In this paper, we present our work to support publishers and editors in finding descriptive tags for e-books through tag recommendations. We propose a hybrid tag recommendation system for e-books, which leverages search query terms from Amazon users and e-book metadata, which is assigned by publishers and editors. Our idea is to mimic the vocabulary of users in Amazon, who search for and review e-books, and to combine these search terms with editor tags in a hybrid tag recommendation approach. In total, we evaluate 19 tag recommendation algorithms on the review content of Amazon users, which reflects the readers' vocabulary. Our results show that we can improve the performance of tag recommender systems for e-books both concerning tag recommendation accuracy, diversity as well as a novel semantic similarity metric, which we also propose in this paper.
Conversational recommender systems (CRS) enable the traditional recommender systems to explicitly acquire user preferences towards items and attributes through interactive conversations. Reinforcement learning (RL) is widely adopted to learn conversational recommendation policies to decide what attributes to ask, which items to recommend, and when to ask or recommend, at each conversation turn. However, existing methods mainly target at solving one or two of these three decision-making problems in CRS with separated conversation and recommendation components, which restrict the scalability and generality of CRS and fall short of preserving a stable training procedure. In the light of these challenges, we propose to formulate these three decision-making problems in CRS as a unified policy learning task. In order to systematically integrate conversation and recommendation components, we develop a dynamic weighted graph based RL method to learn a policy to select the action at each conversation turn, either asking an attribute or recommending items. Further, to deal with the sample efficiency issue, we propose two action selection strategies for reducing the candidate action space according to the preference and entropy information. Experimental results on two benchmark CRS datasets and a real-world E-Commerce application show that the proposed method not only significantly outperforms state-of-the-art methods but also enhances the scalability and stability of CRS.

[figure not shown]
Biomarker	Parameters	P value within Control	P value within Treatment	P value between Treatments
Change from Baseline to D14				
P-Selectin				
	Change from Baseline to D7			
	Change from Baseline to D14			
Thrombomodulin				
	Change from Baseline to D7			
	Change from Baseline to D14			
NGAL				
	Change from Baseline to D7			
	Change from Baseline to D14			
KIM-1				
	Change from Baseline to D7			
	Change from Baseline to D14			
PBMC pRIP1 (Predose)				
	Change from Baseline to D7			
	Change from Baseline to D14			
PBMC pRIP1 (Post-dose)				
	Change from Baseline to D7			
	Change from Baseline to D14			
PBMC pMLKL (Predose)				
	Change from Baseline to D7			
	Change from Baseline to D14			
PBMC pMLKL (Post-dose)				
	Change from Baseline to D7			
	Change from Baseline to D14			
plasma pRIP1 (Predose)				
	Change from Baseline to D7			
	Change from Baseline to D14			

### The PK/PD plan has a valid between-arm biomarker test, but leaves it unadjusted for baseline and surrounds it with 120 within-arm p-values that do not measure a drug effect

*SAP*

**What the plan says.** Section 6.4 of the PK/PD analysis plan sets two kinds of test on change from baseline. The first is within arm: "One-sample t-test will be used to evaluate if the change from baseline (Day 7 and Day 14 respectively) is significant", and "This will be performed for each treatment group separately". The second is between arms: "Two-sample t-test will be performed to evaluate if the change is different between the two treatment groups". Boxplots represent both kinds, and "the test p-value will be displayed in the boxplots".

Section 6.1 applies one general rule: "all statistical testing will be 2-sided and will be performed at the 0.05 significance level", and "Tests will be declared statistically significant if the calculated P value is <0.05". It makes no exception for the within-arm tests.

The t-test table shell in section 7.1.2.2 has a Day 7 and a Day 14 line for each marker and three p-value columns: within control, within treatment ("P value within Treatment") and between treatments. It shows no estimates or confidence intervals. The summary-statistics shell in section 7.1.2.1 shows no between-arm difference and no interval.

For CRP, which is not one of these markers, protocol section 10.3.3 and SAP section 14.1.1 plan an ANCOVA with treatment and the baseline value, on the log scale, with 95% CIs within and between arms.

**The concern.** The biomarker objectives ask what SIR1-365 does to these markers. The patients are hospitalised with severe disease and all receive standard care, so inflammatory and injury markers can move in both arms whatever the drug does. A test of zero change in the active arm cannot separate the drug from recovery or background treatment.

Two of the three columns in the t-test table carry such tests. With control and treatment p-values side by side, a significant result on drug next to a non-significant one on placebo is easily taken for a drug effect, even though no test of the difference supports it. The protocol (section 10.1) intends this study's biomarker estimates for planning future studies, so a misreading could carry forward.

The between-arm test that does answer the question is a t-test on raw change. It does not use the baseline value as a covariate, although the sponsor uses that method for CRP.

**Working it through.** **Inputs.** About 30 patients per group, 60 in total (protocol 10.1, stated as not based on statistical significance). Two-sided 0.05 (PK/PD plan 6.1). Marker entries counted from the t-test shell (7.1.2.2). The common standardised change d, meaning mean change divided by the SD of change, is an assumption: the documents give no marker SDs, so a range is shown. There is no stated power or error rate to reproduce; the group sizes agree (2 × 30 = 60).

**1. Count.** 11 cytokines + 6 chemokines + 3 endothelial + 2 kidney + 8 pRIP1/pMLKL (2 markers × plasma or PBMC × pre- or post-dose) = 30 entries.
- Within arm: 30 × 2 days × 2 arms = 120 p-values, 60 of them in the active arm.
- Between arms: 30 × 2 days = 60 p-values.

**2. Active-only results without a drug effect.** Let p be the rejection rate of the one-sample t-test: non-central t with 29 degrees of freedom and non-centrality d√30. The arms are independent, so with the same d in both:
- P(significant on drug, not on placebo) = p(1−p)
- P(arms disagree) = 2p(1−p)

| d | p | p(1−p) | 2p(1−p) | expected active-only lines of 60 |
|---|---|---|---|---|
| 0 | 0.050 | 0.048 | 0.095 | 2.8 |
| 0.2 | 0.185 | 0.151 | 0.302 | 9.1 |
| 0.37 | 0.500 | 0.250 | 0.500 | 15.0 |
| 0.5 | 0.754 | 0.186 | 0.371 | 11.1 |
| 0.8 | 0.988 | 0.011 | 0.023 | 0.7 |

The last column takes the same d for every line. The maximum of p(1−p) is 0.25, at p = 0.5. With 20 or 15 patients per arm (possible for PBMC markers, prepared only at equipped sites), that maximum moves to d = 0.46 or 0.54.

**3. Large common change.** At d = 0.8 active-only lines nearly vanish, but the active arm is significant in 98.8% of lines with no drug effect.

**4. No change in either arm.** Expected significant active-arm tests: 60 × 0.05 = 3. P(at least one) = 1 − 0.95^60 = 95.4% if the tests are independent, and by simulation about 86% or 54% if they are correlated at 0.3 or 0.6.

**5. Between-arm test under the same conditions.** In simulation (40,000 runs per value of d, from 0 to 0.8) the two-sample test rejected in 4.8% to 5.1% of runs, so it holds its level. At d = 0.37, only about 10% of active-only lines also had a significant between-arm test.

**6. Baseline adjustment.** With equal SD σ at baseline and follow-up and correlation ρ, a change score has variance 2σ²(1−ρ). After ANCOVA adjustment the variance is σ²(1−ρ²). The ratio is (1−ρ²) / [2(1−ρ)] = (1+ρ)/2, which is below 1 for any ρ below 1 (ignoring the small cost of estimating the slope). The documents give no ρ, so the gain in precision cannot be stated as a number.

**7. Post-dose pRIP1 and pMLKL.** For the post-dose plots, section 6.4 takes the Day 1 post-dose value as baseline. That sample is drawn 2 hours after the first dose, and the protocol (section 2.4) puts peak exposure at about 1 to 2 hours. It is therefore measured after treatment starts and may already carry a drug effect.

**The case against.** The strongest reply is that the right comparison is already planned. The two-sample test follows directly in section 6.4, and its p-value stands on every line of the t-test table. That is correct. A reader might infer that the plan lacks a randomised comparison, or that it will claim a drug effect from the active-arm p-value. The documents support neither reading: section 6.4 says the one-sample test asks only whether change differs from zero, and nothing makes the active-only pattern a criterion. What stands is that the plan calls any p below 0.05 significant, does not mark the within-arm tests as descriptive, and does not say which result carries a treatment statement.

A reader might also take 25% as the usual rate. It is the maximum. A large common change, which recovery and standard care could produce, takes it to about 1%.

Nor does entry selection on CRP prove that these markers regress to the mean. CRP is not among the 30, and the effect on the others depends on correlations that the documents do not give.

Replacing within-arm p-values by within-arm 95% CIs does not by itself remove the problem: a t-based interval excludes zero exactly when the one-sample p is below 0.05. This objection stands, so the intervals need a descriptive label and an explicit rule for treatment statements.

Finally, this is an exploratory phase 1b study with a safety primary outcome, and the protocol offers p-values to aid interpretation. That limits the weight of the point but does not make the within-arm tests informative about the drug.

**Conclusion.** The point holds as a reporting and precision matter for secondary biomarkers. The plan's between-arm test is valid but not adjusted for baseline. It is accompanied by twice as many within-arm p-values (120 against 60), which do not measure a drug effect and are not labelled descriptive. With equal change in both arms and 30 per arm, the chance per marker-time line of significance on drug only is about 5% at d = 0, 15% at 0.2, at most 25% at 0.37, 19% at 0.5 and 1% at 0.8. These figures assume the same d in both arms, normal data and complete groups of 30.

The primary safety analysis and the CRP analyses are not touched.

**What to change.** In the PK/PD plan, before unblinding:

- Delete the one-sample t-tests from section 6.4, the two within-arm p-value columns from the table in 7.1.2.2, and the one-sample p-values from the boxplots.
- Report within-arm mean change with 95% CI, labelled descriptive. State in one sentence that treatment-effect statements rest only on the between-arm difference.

The key of sequential recommendation lies in the accurate item correlation modeling. Previous models infer such information based on item co-occurrences, which may fail to capture the real causal relations, and impact the recommendation performance and explainability. In this paper, we equip sequential recommendation with a novel causal discovery module to capture causalities among user behaviors. Our general idea is firstly assuming a causal graph underlying item correlations, and then we learn the causal graph jointly with the sequential recommender model by fitting the real user behavior data. More specifically, in order to satisfy the causality requirement, the causal graph is regularized by a differentiable directed acyclic constraint. Considering that the number of items in recommender systems can be very large, we represent different items with a unified set of latent clusters, and the causal graph is defined on the cluster level, which enhances the model scalability and robustness. In addition, we provide theoretical analysis on the identifiability of the learned causal graph. To the best of our knowledge, this paper makes a first step towards combining sequential recommendation with causal discovery. For evaluating the recommendation performance, we implement our framework with different neural sequential architectures, and compare them with many state-of-the-art methods based on real-world datasets. Empirical studies manifest that our model can on average improve the performance by about 7% and 11% on f1 and NDCG, respectively. To evaluate the model explainability, we build a new dataset with human labeled explanations for both quantitative and qualitative analysis.